abortion

Bloomsberries / flickr Creative Commons

A recent Kansas Supreme Court ruling declaring that the state constitution protects access to abortion opened the door to a new legal attack on the death penalty.

Exactly 10 years ago, on May 31, 2009, an anti-abortion zealot gunned down ob/gyn and reproductive rights advocate George Tiller as he was distributing literature in the foyer of his Wichita church.

His murder marked the culmination of 18 years of militant anti-abortion protests that began with massive demonstrations in Wichita in June 1991. Protestors blockaded abortion clinics for weeks during the “Summer of Mercy,” police made more than 2,600 arrests and a judge ordered U.S. marshals to keep the gates of Tiller’s clinic open.

In April, the Kansas Supreme Court said the state’s constitution gives women a right to abortion.

That landmark ruling bolsters an ongoing lawsuit to expand access to abortion in Wichita. The case aims to clear the way for a clinic there — unable to find any willing, local doctors — to lean more on physicians in other states.

A day after Kansas notified Planned Parenthood in May 2016 that it would cut off its participation in Medicaid, the nonprofit group sued to block the move.

So Kansas hired three high-powered East Coast law firms to defend it in a case that would slog on for nearly three years before Democratic Gov. Laura Kelly’s administration agreed to drop the termination effort in April.

In the waning days of the 2019 session, the conservative Republicans controlling the Kansas Legislature made one thing clear to Democratic Gov. Laura Kelly and her allies: They were ready for a fight against Medicaid expansion.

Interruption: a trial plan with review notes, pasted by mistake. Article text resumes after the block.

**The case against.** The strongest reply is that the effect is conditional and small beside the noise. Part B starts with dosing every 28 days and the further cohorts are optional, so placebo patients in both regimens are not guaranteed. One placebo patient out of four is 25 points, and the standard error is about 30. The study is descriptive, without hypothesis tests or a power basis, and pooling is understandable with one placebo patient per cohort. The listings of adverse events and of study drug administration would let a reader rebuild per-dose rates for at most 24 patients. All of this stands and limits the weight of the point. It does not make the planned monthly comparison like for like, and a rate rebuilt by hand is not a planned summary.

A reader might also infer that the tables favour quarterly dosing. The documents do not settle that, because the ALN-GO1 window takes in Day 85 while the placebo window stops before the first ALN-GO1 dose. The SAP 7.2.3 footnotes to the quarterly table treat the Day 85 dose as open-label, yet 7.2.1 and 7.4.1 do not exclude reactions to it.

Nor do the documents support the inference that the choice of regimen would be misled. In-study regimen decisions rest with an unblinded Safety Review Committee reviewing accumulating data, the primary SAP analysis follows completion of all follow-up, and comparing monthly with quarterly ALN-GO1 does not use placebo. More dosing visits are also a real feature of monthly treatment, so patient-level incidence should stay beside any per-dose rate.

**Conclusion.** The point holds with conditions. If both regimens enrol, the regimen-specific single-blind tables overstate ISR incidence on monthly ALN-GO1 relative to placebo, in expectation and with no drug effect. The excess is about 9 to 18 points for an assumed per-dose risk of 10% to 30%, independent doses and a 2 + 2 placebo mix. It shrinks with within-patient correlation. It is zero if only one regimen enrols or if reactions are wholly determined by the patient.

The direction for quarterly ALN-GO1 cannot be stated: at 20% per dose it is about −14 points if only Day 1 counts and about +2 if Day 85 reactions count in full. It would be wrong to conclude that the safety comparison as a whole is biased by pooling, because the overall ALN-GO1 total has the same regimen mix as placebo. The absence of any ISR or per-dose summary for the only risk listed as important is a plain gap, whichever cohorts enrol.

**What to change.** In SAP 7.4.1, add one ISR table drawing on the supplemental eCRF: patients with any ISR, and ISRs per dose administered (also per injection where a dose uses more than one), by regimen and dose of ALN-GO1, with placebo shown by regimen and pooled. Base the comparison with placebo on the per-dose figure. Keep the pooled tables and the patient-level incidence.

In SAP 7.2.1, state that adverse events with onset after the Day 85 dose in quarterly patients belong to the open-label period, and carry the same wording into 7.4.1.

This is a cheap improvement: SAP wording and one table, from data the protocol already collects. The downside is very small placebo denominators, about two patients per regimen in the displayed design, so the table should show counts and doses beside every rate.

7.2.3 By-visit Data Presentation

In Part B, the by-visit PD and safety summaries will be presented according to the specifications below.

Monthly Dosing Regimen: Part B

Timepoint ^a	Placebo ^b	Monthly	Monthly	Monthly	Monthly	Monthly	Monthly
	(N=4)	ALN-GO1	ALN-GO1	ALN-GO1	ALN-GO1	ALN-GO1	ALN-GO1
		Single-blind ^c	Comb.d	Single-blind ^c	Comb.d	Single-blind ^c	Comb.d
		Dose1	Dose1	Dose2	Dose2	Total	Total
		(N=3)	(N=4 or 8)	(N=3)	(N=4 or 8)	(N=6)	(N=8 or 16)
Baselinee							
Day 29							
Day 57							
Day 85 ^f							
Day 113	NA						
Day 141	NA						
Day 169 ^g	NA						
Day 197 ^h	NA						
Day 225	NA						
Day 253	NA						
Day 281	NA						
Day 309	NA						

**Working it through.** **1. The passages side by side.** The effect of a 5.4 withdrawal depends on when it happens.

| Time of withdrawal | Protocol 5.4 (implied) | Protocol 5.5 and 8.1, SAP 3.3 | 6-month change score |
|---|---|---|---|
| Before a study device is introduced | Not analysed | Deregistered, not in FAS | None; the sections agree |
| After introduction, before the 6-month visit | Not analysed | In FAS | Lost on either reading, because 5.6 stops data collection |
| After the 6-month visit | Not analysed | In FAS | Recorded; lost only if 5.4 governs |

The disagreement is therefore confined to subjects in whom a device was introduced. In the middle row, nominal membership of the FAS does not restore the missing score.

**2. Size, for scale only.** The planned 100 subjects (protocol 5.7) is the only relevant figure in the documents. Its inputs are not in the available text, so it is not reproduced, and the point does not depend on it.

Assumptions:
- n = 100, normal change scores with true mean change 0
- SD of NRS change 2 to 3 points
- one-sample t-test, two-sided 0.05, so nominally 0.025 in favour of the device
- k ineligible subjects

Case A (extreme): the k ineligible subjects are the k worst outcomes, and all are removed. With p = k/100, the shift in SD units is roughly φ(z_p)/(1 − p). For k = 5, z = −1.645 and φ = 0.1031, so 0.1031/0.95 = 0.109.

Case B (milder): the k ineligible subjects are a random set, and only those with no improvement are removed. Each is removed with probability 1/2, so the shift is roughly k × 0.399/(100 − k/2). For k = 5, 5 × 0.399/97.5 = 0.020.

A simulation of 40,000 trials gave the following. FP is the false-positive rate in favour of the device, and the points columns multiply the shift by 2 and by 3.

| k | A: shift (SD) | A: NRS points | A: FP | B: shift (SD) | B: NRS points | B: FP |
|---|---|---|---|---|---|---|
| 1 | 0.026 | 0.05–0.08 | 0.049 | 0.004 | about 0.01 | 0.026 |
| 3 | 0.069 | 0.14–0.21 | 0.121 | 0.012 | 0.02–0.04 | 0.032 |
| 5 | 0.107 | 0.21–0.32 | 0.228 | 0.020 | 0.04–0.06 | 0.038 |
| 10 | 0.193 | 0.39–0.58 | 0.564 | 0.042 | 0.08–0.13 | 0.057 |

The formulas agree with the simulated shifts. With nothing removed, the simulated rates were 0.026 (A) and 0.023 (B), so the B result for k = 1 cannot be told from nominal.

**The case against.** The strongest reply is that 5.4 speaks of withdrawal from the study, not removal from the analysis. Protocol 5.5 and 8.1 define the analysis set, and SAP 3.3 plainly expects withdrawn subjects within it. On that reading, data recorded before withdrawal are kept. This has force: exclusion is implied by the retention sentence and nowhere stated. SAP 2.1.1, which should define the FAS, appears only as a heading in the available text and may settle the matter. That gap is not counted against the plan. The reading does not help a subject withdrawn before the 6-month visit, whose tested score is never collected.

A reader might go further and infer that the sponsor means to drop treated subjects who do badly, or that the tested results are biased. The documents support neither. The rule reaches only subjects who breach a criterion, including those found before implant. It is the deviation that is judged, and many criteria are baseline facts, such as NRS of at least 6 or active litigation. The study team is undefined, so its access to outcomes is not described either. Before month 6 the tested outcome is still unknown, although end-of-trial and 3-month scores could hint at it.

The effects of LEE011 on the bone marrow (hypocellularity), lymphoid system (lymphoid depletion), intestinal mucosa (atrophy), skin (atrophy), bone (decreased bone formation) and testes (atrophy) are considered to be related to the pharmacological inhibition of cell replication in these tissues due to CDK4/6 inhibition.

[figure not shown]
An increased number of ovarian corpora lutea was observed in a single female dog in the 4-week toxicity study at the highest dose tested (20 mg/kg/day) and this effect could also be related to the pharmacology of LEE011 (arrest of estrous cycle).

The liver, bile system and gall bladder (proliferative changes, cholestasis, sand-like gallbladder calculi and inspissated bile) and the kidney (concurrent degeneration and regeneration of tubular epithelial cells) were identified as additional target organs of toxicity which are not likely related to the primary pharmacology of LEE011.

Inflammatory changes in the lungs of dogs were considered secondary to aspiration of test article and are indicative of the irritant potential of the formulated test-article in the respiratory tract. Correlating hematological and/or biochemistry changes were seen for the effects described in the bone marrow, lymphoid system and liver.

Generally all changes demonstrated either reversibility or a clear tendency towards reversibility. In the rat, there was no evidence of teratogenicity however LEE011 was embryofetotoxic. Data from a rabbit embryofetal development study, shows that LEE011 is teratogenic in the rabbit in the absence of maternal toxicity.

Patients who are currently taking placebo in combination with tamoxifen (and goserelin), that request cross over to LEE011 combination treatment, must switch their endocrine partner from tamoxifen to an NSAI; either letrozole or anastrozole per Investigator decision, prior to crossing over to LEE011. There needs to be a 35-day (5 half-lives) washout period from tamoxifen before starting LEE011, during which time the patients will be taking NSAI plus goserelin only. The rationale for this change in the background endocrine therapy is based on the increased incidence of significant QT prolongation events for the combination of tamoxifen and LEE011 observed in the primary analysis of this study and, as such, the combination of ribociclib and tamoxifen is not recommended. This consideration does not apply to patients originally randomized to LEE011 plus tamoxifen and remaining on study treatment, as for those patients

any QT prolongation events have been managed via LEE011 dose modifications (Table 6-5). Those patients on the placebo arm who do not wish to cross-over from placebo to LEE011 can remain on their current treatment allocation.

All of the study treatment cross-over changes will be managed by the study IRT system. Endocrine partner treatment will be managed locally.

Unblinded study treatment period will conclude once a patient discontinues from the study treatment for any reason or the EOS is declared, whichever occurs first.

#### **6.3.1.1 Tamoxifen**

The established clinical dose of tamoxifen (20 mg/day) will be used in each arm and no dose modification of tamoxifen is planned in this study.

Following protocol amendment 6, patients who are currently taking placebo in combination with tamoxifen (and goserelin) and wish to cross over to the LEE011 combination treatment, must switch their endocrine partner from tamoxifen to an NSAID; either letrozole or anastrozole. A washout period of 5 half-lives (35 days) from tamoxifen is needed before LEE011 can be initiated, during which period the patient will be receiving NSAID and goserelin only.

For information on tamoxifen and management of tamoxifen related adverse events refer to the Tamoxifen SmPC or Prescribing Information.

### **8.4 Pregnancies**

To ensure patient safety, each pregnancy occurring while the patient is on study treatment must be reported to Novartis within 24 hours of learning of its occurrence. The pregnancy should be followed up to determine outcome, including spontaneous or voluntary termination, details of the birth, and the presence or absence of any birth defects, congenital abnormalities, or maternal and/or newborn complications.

The issue commanded the four-month session, which ended in the wee hours Sunday. The session was the first with the new Democratic governor in office, which gave people who wanted to expand health coverage for thousands of low-income Kansans the energy to push hard in the final days. Their efforts ultimately failed.

 


Kansas News Service

Republican lawmakers in Kansas narrowly failed Wednesday to override Democratic Gov. Laura Kelly's veto of a bill requiring abortion providers to tell patients about a disputed treatment to stop a medication abortion after it's been started.

(This story was updated at 4:45 p.m.)

 

Kansas women have a fundamental right to abortion, the state’s Supreme Court ruled Friday — a decision that has conservatives vowing to amend the state constitution.

Kansas has dropped its effort to terminate Planned Parenthood’s participation in Medicaid, ending a three-year-long court battle that the state lost at every turn.

The change in policy wasn’t announced publicly but rather came in the form of a joint stipulation to dismiss Planned Parenthood’s lawsuit challenging the state’s move.

UPDATE: On April 5, after this story was first published, both chambers of the Kansas Legislature passed a measure mandating notice that the abortion pill may be reversible, sending the bill to Gov. Laura Kelly's desk where it currently sits. The amended bill includes a compromise sought by Democrats under which physicians who attempt a reversal would report the outcome to state health officials.

Stephen Koranda / Kansas Public Radio/File photo

Kansas lawmakers have condemned New York's new law protecting abortion rights in a statement that will be sent to every New York legislator and its governor.

The Kansas House on Wednesday approved a resolution declaring that New York's law "violates the life and well-being of a woman and her unborn child."

The 85-38 vote came after some Democrats questioned whether the GOP-controlled Legislature was wasting its time. The Kansas Senate approved the resolution last month.

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